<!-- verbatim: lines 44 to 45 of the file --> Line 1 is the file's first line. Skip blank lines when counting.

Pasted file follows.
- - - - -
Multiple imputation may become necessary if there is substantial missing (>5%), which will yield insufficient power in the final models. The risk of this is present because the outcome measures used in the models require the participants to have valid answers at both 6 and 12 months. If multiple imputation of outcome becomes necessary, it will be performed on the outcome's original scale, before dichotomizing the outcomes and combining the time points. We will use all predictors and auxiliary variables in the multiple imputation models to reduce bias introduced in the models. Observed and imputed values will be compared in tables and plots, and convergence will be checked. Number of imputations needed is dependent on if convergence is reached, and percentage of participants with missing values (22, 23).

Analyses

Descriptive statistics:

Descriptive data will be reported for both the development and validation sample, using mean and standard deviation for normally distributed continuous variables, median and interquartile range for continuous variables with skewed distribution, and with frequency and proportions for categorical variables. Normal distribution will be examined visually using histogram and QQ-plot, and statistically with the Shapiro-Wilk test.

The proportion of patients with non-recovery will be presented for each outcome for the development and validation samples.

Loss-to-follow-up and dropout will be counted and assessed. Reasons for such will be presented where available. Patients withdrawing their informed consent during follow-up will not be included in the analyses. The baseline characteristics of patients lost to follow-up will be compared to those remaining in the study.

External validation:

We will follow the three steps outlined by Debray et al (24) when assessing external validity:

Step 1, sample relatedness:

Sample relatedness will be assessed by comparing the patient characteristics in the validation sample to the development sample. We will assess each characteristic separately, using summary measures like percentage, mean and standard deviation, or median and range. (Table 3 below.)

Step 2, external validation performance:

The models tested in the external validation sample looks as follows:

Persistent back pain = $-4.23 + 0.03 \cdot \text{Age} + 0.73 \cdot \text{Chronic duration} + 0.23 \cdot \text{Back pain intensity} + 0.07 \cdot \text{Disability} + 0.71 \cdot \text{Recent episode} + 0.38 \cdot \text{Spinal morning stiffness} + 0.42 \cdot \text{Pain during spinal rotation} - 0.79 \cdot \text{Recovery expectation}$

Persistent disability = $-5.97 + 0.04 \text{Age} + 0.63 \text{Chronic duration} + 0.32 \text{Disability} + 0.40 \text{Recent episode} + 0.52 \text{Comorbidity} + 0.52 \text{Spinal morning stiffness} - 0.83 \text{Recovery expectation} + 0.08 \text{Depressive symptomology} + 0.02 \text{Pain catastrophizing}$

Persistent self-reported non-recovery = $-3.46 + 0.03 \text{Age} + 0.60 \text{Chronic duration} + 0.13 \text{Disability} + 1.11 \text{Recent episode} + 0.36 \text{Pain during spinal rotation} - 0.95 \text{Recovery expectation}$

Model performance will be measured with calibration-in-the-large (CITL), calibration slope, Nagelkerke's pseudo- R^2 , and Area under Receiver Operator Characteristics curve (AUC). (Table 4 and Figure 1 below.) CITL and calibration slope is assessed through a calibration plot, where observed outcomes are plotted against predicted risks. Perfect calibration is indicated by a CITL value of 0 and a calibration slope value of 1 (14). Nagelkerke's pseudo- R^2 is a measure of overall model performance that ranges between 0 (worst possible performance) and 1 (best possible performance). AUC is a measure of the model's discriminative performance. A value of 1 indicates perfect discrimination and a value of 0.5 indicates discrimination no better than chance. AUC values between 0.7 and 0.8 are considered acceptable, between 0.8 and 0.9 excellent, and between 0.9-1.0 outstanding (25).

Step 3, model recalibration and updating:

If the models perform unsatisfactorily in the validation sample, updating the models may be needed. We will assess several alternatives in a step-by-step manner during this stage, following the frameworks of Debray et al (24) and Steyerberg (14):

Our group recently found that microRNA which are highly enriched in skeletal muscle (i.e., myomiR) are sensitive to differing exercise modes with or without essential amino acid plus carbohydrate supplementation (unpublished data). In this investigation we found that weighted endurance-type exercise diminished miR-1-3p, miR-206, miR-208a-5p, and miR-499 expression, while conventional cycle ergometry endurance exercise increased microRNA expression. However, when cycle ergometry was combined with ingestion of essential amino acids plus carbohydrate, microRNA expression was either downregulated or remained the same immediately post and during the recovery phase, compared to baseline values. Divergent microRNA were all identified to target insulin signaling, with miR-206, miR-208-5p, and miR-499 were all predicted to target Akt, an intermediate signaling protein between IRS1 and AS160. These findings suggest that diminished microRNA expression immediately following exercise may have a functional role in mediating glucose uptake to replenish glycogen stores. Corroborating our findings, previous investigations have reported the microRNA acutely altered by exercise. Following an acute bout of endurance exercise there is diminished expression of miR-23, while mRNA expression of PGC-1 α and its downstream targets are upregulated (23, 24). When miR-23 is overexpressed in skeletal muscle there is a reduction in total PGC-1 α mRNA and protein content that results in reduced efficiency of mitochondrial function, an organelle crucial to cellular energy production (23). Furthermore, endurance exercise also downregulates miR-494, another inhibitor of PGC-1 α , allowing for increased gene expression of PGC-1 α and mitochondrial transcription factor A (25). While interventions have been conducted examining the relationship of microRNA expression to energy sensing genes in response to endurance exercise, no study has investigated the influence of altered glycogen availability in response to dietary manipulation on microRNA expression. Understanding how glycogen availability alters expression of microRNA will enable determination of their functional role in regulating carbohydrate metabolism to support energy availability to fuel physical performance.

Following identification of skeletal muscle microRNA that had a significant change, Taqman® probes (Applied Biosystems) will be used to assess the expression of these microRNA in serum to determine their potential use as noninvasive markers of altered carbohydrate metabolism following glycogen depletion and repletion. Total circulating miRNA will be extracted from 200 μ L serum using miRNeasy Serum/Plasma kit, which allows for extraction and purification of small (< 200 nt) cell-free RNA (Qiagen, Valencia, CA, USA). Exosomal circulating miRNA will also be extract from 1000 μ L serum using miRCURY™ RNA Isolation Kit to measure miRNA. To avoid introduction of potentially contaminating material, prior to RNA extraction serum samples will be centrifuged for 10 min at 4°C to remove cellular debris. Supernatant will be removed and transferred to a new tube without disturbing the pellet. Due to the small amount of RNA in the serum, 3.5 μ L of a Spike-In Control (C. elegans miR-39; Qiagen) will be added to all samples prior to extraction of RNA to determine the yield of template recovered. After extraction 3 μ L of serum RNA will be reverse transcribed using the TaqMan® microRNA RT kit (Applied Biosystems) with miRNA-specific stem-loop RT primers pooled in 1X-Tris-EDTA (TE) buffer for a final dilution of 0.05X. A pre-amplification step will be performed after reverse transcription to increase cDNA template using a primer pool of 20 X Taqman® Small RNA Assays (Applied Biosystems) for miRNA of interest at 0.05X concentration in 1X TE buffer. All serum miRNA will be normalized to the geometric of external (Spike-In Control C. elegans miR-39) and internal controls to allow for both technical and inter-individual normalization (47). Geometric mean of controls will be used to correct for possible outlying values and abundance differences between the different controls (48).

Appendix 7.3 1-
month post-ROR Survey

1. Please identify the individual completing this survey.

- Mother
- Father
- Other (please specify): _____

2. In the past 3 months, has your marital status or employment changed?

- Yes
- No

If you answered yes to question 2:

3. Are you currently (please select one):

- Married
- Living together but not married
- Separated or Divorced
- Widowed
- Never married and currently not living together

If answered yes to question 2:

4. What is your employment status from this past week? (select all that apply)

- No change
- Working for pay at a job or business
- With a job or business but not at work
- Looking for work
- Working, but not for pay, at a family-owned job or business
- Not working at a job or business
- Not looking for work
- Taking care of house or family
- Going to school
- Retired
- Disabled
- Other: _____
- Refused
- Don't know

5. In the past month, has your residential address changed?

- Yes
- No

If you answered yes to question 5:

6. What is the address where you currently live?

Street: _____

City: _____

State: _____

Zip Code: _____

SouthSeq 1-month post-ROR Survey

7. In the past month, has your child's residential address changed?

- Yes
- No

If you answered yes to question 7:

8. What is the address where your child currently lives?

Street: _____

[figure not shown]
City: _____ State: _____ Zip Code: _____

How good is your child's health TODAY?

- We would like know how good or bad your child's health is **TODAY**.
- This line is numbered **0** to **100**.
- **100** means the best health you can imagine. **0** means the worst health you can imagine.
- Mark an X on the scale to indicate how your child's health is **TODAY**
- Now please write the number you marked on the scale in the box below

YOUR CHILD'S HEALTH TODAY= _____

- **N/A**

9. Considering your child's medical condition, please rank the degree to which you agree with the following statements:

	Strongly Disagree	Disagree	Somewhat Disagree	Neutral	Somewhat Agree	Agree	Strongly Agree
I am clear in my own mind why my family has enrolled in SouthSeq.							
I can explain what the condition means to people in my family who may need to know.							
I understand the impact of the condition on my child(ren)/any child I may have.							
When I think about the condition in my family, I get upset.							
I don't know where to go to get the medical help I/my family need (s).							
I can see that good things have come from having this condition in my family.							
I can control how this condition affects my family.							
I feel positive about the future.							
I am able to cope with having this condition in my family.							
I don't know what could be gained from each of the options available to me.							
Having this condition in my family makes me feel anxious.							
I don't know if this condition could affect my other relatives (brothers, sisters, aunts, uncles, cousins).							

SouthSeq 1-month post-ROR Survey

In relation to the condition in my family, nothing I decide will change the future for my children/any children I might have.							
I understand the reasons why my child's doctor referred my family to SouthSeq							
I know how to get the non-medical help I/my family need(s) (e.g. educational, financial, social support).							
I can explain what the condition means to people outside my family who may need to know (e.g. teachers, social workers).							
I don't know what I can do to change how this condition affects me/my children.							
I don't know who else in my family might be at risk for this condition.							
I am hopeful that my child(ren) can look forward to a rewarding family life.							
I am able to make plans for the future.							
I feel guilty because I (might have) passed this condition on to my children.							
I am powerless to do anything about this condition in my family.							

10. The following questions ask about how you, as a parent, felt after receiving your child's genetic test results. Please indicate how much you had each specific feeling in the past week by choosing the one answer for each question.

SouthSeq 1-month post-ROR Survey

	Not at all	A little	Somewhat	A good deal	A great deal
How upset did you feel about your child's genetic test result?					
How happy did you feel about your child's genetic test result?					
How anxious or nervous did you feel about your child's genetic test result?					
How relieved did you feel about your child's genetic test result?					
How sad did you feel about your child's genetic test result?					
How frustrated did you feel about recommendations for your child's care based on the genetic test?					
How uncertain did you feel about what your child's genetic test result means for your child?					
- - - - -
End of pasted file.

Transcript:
- Not working at a job or business
- Not looking for work